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Tuesday, July 23, 2024

Reefer traffic surge clogs up Durban port

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Durban – An uncharacteristic harvesting and production pattern in the citrus sector this year has led to severe congestion at the Port of Durban, according to the Citrus Growers’ Association (CGA).

Grapefruit production peaked three weeks late and produced much higher volumes than usual, overlapping with peak production of other citrus fruits such as navels, lemon and soft citrus. And these volumes were also higher than the previous year.

CGA CEO Justin Chadwick said that 1 000 more containers had been shipped this year from Durban compared to the average of the last three years.

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“This caused much higher than normal truck arrivals in the Durban port which quickly filled up cold storage capacity causing severe congestion,” he said.

CGA Japan Special Exports Coordinator, Faisal Asmal, told SA Trucker that over and above the normal congestion at the port, several of these additional trucks had not made a booking.

Bigger volumes have also put a strain on preclearance inspections by the Department of Agriculture, Forestry and Fisheries (Daff) and the Perishable Products Export Control Board (PPECB).

“Daff and PPECB resources have been stretched thin, container equipment has been in short supply, container depot releases have been dire and trucks with Genset units are in short supply,” said Chadwick.

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Asmal said that while there were adequate inspectors available, there was a limited timeframe in which to carry out any inspections.

“The port remains operational 24/7 but PPECB will only work until 22h00 while Daff will only work until 20h00 on overtime request, which begins after 16h00,” he said. “In addition to that, some exporters are not willing to budget for the overtime.”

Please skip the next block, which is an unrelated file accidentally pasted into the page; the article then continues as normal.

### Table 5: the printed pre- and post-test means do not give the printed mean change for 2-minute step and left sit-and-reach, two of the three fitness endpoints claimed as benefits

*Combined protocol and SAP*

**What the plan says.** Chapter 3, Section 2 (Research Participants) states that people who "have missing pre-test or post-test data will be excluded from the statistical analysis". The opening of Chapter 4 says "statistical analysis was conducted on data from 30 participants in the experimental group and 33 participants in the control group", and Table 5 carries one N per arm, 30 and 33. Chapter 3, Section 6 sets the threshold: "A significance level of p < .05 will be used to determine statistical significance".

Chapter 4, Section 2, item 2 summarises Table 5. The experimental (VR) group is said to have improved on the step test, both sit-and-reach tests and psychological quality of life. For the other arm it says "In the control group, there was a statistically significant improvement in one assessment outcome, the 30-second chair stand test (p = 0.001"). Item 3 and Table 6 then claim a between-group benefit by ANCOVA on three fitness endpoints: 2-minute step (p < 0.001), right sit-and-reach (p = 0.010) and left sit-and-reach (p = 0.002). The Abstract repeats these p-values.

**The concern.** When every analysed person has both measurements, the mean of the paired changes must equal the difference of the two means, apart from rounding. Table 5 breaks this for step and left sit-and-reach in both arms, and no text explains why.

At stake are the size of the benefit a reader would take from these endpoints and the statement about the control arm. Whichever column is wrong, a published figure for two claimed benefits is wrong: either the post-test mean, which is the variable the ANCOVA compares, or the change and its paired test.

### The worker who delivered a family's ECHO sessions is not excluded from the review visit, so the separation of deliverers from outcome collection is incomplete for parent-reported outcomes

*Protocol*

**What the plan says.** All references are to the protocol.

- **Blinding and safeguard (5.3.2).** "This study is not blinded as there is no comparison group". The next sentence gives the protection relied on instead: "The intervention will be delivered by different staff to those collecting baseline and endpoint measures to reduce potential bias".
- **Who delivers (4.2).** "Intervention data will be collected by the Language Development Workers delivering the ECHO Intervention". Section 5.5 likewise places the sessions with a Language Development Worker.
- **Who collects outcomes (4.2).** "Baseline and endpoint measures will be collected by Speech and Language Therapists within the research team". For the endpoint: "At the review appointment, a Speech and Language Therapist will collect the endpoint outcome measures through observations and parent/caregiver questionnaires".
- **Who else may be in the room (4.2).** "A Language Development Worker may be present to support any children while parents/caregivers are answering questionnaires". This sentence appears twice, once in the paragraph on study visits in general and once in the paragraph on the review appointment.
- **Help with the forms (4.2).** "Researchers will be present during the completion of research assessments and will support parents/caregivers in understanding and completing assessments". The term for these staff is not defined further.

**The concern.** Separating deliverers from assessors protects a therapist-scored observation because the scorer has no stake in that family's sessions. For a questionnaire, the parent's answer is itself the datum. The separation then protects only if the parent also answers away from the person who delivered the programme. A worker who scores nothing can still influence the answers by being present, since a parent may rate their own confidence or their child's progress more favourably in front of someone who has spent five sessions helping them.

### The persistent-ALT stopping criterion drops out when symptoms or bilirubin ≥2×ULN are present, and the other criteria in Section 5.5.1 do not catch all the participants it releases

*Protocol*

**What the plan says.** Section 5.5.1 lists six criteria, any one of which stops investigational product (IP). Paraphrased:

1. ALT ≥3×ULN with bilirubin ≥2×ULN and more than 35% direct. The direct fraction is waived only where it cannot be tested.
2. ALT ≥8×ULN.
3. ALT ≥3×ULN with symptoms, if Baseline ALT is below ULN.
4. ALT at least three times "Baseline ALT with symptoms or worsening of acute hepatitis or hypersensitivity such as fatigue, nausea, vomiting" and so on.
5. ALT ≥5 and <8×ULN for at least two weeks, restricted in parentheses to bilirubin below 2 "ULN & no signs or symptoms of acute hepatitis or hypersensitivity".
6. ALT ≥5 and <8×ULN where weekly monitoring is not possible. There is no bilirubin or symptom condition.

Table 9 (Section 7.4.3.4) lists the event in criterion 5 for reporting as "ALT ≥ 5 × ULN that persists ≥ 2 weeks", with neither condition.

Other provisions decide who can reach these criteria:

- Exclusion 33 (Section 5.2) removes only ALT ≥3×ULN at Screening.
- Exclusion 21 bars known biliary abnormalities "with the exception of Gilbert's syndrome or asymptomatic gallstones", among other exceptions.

Reefer traffic surge clogs up Durban port Citrus surge clogs up Durban port

He pointed out that there were several other factors that were exacerbating the congestion at the port including the fact that some exporters were just not shipping on time and had to be called several times to load their shipments. According to Asmal, some fruit has been sitting in the port for around 21 days.

Daff’s Kuben Naidoo told FTW Online that infrastructure availability and overproduction had added to the situation but that no single entity in the value chain was responsible for the congestion.

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“DCT Pier 1 and Pier 2 operations have also negatively contributed to the operational challenges as performance has fallen over the last three to four weeks with massive truck delays being encountered,” said Chadwick.

He added that the CGA was currently consulting with all stakeholders on the matter in order to improve operational performance levels for these shipments. He said that Daff was evaluating and addressing the resource constraints to ensure exports were not hindered further this season or in future.

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